Living Conditions



In general, letters will take two to five weeks to arrive, sometimes longer depending on a myriad of influences as diverse as seasonal slowdowns to Paris airport strikes. Packages will take longer so you should suggest to family and friends to send only small packages under 5 pounds. There are import duties levied on packages arriving in Togo based on the stated value of the contents. During your pre-service training you may receive letters and packages at the following address: 

PCT / PCV “your name”
Corps de la Paix
B.P. 3194
Lomé, Togo
West Africa


Cell phone reception is still expanding throughout Togo thus international calls are quite expensive. Most Volunteers end up bringing unlocked smartphones and using online messaging services such as Whatsapp or Facebook messenger. 


There is Internet connectivity in most of Togo’s larger towns. Cyber cafes have popped up all over the country and are relatively inexpensive. Internet connections are very slow and prices vary. It is recommended to insure laptops or other devices prior to arrival in country.

Workstations are located in regional capitals and usually equipped with one desktop computer with internet access as well as Wi-Fi.

Housing and Site Location

Volunteers in Togo are provided housing as part of the community’s contribution to their work. Most Togo Volunteers live in villages in a two- or three-room house, most likely in a compound with a Togolese family.  Togo is on a 220-volt system as is found throughout much of Europe. It is unlikely that you will have running water or electricity, although they are more common in larger city posts. Water sources in communities can be traditional wells, bore-holes equipped with pumps, and cisterns. Whatever your source of drinking water, you will have to treat it before use.

Living Allowance and Money Management

Volunteers receive a monthly allowance in local currency that is sufficient to live at the level of the local people. The allowance covers food, housing, household supplies, clothing, transportation to and from work, utilities, recreation and entertainment, and incidental expenses. Peace Corps Volunteers are expected to live at a level that is comparable with that of their host country counterparts. The Peace Corps discourages Volunteers from supplementing their living allowance with funds from home. However, Volunteers often wish to bring additional money for vacation travel to other countries. For this, credit cards and traveler’s checks are preferable to cash. If you choose to bring extra money, bring the amount that will suit your own travel plans and needs. 

Food and Diet

Your diet will consist of locally grown foods or a combination of local and imported tinned foods. A typical Togolese meal is a carbohydrate-base rice, yams, pâte (boiled corn meal or flour) or fufu (pounded white yams), accompanied by a variety of hot, spicy sauces. Rice and beans, usually eaten at breakfast, is another common meal. Meat is available throughout Togo, but it is expensive; fresh fish is only available in larger towns. Fruits and vegetables are seasonal, occasionally making it difficult for vegetarians to adhere to a sound diet, especially in the more remote areas. Some Volunteers plant vegetable gardens to supplement their diet. If not, you can find most of your food in the nearest cities or weekly markets. Smaller villages often provide only basic food supplies. You may need to travel to larger towns for vegetables and specific items, especially during dry season. Take advantage of your host family’s hospitality during pre-service training (PST, also referred to as “stage” in French). Learn how to cook, see how ingredients can be reinterpreted, etc.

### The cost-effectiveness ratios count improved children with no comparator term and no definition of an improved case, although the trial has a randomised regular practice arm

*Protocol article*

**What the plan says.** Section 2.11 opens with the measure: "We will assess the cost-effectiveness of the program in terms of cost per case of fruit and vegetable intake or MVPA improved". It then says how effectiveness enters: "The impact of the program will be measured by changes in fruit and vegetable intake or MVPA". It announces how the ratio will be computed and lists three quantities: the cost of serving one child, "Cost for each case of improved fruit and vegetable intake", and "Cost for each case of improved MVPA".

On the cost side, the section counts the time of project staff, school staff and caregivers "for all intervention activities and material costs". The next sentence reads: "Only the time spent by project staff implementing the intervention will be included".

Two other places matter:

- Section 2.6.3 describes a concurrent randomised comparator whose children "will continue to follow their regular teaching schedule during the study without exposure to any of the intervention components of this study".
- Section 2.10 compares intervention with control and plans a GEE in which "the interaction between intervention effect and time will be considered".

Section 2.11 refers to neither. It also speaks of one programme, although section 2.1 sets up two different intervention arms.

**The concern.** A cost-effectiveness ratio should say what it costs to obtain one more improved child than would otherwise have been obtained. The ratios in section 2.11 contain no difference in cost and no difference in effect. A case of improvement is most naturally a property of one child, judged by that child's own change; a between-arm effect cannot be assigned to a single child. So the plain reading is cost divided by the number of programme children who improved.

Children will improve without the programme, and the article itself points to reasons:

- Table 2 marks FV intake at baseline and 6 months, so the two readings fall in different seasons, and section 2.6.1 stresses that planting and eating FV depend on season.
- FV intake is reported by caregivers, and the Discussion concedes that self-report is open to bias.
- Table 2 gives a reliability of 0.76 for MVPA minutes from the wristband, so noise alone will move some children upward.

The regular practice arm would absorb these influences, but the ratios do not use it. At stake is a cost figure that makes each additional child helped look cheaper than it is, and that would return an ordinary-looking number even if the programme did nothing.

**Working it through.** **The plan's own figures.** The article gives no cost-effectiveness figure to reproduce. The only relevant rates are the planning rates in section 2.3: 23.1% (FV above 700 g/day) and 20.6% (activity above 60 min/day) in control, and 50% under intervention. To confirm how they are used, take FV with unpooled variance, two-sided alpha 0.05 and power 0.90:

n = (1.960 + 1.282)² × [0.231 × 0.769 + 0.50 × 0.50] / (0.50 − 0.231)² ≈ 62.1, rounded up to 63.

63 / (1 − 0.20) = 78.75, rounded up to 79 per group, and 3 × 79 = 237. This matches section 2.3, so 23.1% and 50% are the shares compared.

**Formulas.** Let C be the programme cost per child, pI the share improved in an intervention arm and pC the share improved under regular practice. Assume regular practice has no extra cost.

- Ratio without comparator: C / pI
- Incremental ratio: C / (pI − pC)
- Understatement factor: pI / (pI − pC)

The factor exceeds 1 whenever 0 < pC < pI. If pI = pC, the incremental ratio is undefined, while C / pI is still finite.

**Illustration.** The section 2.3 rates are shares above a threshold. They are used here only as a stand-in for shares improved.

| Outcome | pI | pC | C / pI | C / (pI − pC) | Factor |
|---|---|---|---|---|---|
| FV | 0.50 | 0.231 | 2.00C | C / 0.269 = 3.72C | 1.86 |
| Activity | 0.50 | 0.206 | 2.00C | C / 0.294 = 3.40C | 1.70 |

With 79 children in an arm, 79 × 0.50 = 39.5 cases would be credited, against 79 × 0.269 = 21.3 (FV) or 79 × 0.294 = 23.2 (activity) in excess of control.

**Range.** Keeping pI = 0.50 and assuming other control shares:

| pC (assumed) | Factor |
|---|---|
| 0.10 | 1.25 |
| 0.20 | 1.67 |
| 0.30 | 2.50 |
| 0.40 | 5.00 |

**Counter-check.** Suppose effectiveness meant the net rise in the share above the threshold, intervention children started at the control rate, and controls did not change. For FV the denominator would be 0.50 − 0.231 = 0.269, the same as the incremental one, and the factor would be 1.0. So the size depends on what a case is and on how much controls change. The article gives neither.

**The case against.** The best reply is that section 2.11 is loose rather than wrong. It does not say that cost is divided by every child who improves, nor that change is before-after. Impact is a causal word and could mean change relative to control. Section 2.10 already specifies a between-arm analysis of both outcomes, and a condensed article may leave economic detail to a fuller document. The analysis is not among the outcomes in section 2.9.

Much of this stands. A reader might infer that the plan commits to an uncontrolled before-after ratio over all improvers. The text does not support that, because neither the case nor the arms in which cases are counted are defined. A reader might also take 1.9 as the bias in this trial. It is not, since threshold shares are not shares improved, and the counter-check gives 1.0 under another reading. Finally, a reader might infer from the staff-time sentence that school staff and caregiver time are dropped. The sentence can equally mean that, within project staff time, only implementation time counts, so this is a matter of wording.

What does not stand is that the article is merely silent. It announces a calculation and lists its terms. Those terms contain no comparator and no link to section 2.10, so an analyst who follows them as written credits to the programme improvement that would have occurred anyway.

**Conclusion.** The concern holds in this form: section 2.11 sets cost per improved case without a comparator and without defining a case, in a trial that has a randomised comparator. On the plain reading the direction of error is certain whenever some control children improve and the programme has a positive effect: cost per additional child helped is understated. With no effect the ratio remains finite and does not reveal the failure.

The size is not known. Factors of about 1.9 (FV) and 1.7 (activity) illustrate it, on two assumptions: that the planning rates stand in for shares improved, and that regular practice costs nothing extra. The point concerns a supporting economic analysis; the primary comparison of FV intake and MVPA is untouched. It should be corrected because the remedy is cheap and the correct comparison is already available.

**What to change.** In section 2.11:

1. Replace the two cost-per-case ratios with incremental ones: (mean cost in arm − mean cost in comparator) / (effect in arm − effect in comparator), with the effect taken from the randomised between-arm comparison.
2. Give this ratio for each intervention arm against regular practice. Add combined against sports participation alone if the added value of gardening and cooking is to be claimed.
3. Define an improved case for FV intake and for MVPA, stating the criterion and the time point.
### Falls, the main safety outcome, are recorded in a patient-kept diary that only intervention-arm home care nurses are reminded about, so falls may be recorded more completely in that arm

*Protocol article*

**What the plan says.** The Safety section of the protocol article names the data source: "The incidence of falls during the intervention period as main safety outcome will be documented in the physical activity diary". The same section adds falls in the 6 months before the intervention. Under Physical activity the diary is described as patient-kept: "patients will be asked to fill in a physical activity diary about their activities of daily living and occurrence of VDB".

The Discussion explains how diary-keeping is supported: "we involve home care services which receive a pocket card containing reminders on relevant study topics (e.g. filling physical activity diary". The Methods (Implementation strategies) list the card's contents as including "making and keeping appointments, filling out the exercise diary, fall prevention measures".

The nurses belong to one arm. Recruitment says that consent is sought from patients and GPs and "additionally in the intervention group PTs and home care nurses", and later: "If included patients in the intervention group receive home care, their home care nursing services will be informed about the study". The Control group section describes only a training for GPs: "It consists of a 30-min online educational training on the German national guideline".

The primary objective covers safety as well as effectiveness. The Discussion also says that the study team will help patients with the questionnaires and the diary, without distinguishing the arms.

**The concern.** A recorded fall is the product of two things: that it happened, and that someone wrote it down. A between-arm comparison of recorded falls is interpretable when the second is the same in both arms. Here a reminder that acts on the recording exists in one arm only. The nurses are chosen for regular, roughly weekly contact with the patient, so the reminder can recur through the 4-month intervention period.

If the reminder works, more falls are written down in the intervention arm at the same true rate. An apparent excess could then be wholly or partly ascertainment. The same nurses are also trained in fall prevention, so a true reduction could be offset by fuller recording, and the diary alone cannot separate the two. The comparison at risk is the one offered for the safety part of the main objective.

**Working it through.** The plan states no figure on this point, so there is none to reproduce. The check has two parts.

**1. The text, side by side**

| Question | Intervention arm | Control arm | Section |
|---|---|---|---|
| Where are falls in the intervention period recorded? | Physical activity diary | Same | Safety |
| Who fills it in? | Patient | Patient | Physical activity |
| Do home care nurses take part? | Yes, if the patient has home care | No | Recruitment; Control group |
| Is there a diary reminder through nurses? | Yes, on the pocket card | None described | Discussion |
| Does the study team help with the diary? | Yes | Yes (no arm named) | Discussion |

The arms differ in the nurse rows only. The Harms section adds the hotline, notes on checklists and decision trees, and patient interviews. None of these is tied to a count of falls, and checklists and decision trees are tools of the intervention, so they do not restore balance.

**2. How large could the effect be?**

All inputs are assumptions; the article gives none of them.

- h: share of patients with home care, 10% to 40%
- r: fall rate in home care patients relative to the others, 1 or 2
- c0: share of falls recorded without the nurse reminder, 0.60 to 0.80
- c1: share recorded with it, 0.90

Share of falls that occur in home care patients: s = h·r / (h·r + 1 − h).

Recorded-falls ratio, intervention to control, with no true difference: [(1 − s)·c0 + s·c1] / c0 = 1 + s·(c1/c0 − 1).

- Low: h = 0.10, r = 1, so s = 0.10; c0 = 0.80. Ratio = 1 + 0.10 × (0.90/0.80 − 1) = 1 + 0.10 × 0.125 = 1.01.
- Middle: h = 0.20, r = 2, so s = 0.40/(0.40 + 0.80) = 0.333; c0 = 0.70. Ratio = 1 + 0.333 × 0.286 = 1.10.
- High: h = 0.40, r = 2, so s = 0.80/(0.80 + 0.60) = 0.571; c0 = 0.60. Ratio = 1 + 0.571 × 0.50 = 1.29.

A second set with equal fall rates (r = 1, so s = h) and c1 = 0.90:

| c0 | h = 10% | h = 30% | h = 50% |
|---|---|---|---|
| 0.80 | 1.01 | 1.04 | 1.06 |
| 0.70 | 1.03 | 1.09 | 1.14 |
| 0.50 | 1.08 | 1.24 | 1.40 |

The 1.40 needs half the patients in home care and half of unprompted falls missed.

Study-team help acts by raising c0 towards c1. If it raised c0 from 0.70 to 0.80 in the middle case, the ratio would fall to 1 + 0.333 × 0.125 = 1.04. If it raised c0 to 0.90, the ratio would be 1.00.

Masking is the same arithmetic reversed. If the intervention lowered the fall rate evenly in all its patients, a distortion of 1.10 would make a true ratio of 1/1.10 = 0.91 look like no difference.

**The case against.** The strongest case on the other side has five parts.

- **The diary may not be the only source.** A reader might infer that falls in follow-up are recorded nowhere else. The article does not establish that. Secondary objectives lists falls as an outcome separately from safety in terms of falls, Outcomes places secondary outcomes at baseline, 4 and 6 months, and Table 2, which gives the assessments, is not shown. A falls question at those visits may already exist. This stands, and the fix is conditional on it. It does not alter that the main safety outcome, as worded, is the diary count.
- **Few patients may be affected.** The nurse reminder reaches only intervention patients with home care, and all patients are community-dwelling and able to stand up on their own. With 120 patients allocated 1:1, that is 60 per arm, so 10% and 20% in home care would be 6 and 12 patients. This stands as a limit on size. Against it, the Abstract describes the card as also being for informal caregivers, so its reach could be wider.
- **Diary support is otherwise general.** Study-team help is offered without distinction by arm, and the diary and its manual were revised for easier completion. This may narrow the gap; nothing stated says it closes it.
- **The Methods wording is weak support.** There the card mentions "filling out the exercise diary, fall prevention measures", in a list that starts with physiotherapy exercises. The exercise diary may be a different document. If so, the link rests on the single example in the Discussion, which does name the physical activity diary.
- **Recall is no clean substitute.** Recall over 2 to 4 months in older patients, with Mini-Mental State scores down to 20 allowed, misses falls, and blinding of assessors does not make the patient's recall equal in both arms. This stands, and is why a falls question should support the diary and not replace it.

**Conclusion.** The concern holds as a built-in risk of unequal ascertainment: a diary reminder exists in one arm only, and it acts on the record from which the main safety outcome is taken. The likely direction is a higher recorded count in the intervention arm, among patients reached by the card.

Currently revising this section.  Updates will be available by March 2,  2018. 

Social Activities

Togolese are extremely social, and most social activities center around community events. Various ceremonies and “fêtes” are held throughout the year and Volunteer attendance is always well appreciated. In addition, Volunteers get together on different occasions, even if it is just for a regional meeting. Your social life will be as busy as you care to make it.

Professionalism, Dress, and Behavior

Dress in the West African context is a sign of respect and professionalism–you show respect for colleagues by how you dress. You will find that your Togolese counterparts are invariably well groomed and wear pressed, clean clothing. Tight, form-fitting clothing for women or clothing exposing the stomach, back, shoulders or knees is almost never appropriate. The same is true for shorts and rubber flip-flops for both men and women during professional meetings, whether in your village or in the regional capital. To guide you, Peace Corps Togo Volunteers have established the following dress code for work situations:

  1. No shorts 
  2. No rubber flip-flops
  3. No halters/spaghetti straps, etc. for women 
  4. Collared shirts for men/clean T-shirts 
  5. Supply of shoes/clothes in Volunteer lounge at the office.

Examples of formal work situations: Everywhere in the office, excluding PCV lounge, “sensibilisations” (i.e. community training), Peace Corps training with counterparts, Peace Corps Volunteer training and pre-service training.